The U.S. Labor Department announced on Friday that nonfarm payrolls climbed
by 253,000 in April after a downwardly revised 165,000 advance (from 236,000)
in March. That was the first rise in three months.
According to the report, the largest
job advances were witnessed in professional and business services (+43,000),
health care, leisure and hospitality (+31,000), and social assistance (+25,000).
The unemployment rate dropped to 3.4 percent in April from an unrevised
3.5 percent in the prior
month. That represented the lowest rate since January (3.4 percent).
Economists had predicted the nonfarm payrolls to rise by 180,000 and the
jobless rate to rise to 3.6 percent.
The labor force participation rate was unchanged m-o-m at 62.6 percent
in April, while
hourly earnings for private-sector workers increased 0.5 percent m-o-m (or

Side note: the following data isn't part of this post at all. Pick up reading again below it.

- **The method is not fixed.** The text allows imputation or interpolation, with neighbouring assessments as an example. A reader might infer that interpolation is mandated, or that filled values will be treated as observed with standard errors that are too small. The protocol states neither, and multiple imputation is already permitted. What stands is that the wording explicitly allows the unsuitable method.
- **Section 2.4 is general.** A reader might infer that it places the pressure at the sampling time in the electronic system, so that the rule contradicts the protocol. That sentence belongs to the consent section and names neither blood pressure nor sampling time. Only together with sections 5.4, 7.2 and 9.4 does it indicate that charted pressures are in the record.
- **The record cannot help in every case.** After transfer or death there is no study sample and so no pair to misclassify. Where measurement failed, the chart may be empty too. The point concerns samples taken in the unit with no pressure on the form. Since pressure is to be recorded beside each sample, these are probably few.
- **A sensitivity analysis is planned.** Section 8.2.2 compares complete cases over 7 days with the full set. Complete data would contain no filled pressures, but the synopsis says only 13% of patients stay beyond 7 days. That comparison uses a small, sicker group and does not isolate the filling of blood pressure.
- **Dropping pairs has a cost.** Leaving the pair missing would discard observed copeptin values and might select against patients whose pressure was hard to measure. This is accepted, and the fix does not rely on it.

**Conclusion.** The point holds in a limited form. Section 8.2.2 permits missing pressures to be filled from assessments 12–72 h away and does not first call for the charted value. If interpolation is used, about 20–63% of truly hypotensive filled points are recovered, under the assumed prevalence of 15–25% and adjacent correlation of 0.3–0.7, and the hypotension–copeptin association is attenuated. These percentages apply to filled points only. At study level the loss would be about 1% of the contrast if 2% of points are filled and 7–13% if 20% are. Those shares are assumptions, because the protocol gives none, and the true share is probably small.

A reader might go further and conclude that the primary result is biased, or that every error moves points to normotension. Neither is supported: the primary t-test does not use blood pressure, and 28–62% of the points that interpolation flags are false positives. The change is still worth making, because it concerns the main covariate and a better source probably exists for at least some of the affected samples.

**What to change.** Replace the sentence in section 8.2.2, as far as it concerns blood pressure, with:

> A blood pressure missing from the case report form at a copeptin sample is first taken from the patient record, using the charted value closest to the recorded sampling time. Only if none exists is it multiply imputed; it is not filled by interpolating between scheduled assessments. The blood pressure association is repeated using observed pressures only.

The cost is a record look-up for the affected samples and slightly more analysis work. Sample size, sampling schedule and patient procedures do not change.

$0.16) to 33.36, following
an unrevised 0.3 percent m-o-m gain in March. That marked the strongest
monthly advance since July 2022 (+0.5 percent m-o-m). Economists had forecast
the average hourly earnings to increase 0.3 percent m-o-m in April. Over the
year, the average hourly earnings jumped 4.4 percent in April, following an upwardly revised 4.3 percent
climb (from +4.2 percent) in the previous month.
The average workweek remained unchanged at 34.4 hours last month, in line with economists' expectations.